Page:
11986993_1492555424389890_2733276932443929310_nPart of the beauty of following a path of heart is the company I get to keep. Here we are at Molino, Gayle’s place in the Andes that he has converted from an old mill into a wonderful setting for groups to stay and connect to the river and the Apus and the stars and the Cosmos.

IMG_0485Our first meeting of the trip with the Q’ero, here the men are creating a despacho (offering).

working with the female paqos from Qero.
Our second meeting with the Q’ero (at 15,000 feet) focused on the  ñustas (powerful feminine energies).

12006116_1492556284389804_7585939602780060350_n A special moment.  We passed this old man carrying a large sack up into the mountains. Americo stopped to connect with him and give him some food.  Things like this happen a lot when we travel with Americo, what a path of heart!  Photo by Pia Ossorio.

Barbara connecting with the energy of an Apu.Connecting with an Apu.  We were at 16,000 feet, the Apus tower much higher still.

I have a much more comprehensive slide show of the trip which I would be delighted for you to see.  If you would like to view it go to the Andean Cosmovision (the Facebook page for my book) and scroll down to the album.

This trip had a big effect on me and I have returned with some information that I would like to share with you.  I am still struggling with how to organize what I want to say, but that is what this blog is all about, to give me a place where I can play around with how to get the information out.  I will be tackling this in subsequent posts.  My intent is to help us refine our understanding of how to explore the Cosmovision back here in the West, for as much as I love going to Peru, it simply isn’t necessary to go to Peru to explore the vast, mysterious, and beautiful territory that is the Andean Cosmovision.

Share... facebooktwittergoogle_plusredditpinterestlinkedinmail

Children of Peru

Hi, while I’m writing the next post I thought I would share some of my favorite photos of children in the Andes (several of these photos were taken by Alyson Froehlich, thanks Alyson).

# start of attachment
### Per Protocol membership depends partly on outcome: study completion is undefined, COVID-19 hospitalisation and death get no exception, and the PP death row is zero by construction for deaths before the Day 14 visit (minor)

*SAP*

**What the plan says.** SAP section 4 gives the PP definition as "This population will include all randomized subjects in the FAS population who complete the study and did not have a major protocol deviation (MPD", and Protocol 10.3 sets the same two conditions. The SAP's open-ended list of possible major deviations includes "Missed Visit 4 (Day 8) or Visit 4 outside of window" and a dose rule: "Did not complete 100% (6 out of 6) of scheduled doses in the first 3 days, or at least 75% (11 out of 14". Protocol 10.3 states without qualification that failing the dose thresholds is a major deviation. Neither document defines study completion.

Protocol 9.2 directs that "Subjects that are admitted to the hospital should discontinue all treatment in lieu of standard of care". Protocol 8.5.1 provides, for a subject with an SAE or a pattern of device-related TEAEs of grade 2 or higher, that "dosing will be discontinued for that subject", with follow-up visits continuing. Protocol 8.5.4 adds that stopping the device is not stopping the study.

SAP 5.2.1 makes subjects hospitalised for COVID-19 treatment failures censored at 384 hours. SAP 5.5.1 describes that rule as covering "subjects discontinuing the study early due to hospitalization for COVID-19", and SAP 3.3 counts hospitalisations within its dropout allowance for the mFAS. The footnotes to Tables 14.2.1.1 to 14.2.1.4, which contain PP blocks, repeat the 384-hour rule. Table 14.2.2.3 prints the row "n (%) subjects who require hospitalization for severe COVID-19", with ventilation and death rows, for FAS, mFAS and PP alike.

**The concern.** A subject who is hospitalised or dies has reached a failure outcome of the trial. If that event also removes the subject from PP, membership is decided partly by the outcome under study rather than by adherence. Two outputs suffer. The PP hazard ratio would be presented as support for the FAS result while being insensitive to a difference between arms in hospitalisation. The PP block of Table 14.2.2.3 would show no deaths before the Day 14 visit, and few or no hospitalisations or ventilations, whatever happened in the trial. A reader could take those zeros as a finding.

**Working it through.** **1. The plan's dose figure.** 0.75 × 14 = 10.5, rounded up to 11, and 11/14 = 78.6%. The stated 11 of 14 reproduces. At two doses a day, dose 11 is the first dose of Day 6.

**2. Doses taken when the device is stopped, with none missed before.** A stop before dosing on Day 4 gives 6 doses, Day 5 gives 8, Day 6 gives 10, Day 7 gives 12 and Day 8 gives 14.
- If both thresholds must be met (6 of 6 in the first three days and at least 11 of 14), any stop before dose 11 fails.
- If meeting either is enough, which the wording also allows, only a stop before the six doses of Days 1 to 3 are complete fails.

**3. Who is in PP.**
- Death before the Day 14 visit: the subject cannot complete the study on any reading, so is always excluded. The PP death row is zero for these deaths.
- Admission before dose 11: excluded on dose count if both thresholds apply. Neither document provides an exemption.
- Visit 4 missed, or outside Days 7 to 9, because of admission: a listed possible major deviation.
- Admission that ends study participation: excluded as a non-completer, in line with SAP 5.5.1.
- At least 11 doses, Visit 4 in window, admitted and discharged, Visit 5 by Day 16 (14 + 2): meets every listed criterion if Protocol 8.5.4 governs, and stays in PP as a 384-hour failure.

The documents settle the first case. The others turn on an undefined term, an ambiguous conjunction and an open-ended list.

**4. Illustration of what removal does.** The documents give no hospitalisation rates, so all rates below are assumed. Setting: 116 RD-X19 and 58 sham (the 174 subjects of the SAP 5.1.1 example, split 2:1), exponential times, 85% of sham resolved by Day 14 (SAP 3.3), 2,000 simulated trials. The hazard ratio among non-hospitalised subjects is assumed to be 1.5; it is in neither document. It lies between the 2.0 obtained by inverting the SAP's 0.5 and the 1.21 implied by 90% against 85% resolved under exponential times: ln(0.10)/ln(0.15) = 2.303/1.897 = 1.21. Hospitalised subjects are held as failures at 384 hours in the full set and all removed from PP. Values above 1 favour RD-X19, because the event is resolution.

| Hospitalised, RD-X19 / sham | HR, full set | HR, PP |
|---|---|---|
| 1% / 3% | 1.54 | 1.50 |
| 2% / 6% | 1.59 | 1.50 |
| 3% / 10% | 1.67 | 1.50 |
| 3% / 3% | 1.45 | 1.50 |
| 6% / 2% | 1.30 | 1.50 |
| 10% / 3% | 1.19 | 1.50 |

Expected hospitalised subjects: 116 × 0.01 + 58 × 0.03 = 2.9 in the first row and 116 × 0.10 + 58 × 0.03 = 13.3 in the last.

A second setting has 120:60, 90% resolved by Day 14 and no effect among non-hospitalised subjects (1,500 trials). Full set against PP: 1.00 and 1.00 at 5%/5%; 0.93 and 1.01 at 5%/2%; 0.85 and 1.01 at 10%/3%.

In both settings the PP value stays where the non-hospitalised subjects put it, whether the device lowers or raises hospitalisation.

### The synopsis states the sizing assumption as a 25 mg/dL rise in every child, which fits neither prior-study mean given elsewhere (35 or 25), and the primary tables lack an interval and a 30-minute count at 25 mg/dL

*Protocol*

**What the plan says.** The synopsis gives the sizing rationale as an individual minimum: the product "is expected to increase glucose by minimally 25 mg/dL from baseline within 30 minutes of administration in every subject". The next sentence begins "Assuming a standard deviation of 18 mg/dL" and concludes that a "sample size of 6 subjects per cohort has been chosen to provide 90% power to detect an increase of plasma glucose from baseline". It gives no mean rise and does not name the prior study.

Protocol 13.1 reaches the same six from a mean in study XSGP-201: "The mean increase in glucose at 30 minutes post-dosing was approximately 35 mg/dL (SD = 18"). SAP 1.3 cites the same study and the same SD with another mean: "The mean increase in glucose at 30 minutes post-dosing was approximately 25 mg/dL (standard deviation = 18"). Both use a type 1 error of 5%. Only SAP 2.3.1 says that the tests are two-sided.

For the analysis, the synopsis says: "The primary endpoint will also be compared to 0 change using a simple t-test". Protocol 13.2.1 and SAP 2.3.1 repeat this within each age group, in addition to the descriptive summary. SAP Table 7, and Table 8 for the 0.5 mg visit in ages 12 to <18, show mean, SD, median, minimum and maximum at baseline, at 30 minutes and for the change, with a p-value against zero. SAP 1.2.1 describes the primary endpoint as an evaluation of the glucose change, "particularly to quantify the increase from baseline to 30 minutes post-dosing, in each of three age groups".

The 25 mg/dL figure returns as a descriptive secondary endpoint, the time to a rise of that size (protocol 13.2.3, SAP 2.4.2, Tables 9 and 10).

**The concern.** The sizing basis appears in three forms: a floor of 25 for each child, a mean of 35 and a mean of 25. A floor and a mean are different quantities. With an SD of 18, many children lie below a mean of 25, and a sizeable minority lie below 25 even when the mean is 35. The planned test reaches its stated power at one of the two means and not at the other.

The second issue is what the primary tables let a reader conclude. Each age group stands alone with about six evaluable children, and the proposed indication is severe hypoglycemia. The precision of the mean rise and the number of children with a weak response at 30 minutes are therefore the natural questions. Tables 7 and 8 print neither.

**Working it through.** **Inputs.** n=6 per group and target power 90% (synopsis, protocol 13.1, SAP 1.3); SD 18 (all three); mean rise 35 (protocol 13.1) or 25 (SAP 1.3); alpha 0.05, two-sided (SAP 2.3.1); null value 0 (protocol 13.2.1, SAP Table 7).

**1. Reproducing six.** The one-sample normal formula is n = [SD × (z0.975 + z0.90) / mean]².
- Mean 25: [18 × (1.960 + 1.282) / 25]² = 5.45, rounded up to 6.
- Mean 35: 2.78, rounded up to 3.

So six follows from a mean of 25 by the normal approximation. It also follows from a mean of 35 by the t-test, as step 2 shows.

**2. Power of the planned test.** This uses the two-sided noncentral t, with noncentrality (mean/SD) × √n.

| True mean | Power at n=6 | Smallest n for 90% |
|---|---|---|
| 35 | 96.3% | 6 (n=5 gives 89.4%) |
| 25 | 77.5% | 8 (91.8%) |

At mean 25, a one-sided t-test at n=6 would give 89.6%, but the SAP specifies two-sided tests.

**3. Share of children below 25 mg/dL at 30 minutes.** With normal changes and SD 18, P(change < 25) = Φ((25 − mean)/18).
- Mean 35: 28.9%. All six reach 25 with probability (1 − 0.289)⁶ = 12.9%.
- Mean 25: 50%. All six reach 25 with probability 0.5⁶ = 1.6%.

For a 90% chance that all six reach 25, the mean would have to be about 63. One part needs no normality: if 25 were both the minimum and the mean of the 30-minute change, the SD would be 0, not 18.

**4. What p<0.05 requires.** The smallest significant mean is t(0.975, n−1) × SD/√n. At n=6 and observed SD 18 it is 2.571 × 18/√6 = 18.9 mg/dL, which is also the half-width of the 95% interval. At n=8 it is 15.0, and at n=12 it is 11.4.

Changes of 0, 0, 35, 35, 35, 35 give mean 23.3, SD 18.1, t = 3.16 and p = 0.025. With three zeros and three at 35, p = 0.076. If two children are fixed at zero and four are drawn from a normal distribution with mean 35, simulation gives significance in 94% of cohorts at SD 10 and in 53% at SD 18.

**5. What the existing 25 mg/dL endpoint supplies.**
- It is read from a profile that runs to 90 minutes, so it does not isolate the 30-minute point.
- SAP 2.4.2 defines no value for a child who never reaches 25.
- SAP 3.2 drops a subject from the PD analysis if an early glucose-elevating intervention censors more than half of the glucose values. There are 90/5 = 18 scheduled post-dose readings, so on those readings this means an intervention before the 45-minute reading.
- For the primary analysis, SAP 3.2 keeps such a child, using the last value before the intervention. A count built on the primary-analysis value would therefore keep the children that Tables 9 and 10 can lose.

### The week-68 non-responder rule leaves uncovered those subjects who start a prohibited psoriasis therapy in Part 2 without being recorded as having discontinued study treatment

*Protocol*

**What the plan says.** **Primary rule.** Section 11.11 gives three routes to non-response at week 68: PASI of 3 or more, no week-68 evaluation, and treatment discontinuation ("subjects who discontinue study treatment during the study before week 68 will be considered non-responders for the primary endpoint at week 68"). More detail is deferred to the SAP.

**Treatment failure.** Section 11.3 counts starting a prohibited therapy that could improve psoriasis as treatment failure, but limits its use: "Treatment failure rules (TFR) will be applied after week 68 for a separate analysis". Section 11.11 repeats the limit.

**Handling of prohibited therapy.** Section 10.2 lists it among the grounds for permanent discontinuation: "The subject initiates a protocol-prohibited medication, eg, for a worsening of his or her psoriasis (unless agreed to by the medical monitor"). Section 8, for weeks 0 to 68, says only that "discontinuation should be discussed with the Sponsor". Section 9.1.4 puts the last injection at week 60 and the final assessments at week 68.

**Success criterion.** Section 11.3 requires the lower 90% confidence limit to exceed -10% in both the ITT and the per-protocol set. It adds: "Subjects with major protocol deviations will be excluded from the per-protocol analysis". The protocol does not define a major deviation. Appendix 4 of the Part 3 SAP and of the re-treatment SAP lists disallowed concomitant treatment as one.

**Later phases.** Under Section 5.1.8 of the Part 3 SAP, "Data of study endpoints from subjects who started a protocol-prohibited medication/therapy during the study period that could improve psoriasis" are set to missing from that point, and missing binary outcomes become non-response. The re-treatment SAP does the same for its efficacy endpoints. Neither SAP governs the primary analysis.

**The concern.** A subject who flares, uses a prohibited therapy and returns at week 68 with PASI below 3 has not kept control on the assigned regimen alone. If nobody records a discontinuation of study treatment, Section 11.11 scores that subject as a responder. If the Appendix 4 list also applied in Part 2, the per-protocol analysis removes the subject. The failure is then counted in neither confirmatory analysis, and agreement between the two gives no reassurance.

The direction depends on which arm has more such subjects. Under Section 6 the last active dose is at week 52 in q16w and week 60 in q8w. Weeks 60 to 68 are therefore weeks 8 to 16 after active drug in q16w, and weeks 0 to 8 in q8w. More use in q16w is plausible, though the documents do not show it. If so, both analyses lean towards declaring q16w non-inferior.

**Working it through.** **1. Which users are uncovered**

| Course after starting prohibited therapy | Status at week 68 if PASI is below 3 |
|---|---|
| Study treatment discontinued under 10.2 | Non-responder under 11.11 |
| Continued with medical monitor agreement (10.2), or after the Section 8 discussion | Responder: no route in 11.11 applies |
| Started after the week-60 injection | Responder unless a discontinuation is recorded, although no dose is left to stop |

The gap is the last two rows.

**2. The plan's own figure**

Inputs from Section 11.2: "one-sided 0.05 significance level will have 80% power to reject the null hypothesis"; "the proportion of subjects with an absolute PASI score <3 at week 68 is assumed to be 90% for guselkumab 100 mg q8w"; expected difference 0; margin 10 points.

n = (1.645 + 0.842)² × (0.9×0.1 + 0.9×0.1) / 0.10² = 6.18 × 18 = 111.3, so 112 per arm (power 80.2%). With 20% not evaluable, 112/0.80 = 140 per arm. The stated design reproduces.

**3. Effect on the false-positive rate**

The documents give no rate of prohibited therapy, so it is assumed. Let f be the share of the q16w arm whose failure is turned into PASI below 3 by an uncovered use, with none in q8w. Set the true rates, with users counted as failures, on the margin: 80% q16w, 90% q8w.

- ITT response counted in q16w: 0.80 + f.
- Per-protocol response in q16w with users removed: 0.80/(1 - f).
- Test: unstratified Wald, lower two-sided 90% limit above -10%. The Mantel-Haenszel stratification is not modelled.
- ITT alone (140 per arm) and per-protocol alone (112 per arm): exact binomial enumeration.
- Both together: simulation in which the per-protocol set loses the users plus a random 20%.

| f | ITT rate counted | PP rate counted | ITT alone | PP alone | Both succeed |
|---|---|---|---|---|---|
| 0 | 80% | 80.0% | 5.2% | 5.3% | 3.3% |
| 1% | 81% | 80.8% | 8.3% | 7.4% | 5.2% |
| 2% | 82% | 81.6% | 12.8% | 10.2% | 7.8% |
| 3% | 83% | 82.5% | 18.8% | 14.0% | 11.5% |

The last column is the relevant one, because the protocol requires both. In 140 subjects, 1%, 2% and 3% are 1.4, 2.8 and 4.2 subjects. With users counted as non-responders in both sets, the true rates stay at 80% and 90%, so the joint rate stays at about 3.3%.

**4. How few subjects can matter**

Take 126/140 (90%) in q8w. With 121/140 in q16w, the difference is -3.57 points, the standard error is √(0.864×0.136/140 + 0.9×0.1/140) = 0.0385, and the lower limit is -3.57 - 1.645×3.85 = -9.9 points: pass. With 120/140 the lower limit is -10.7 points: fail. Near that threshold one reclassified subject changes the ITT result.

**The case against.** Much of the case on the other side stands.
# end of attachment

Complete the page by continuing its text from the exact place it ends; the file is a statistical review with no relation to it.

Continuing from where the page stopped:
Children (and mothers) in Cusco

Children on parade in Cusco

Gayle Yabar, Alyson Froehlich and children of Paucartambo

Paucartambo

Paucartambo

Moss dancers

Sisters in Tinki

Children of Mollamarka

Mollamarka

Mollamarka

Salka children living at 15,000 feet on Apu Asungate

Contemplation

Share... facebooktwittergoogle_plusredditpinterestlinkedinmail

Killarumi

This posts ends with a small segment of song by the Qero (also spelled Q’ero) of Peru, but I would like to first give the story behind the song.  The Qero are lovely-hearted people who live in very isolated villages in the high Andes and who still live a life immersed in the Andean Cosmovision. I was in Peru as part of a small group participating in a trip organized by Carla Woody and sponsored in part by Kenosis Spirit Keepers (the non-profit organization of which Carla is the president and I am the vice-president). The purpose of the trip was to provide an opportunity for a Hopi spiritual leader to meet in ceremony with Qero paqos.  We arrived at sunset at an ancient site in the Andes of Peru known as ‘Killarumi’.

Killarumi (moonstone)

Killarumi

Mamma Killa is the Cosmic Being who is our moon, and ‘rumi’ is a Quechua word for ‘stone’, so the place is that of the Moonstone. Andeans would visit this ancient site to get in touch with feminine energy, which is deeply powerful and in tune with the Earth. Women would come to give offerings and to meditate if they were having difficulties conceiving or when they were nearing the time of giving birth.

Altar of Killarumi

Altar of Killarumi

In the moonlight this stone glows with a beautiful light.

Cave at Killarumi

Cave at Killarumi

This being a place of feminine energy there is a cave nearby. We meditated at the Moonstone and then we entered the cave. In the cave the Pachamama (the great mother who is the planet Earth) draws all of the hucha (heavy, discordant, energy) from your body.

Andes by Killarumi

Andes by Killarumi

After meditating we climbed a bit further up the mountain to where the Qero were waiting.

Qero waiting in a field.

Qero Await

The Qero were waiting for us in a field. As we entered the field the men began to play their quenas (flutes) and the women began to sing.

Carla hugging the Qero

Carla Woody and Qero Greeting

Americo and the Qero

Don Americo Yabar and the Qero

Women of Qero

Women of Qero

Child of Qero

Child of Qero

Moon over trees.

Moon at Killarumi

By the time the ceremony ended night (Mamma Tuta) had arrived.

A link to a segment of the song the women sang as we approached is provided below.  The song went right to my munay (heart) and started vibrating there.  Later the women stood around us and touched our hearts with their hands as they sang.

Qero Song

Killarumi is a place of feminine energy. The Andean Cosmovision is based upon the complementarity of opposites, a place of decidedly masculine energy will be shown in a later post.

Share... facebooktwittergoogle_plusredditpinterestlinkedinmail

© 2017 Salka Wind Blog

Theme by Anders NorenUp ↑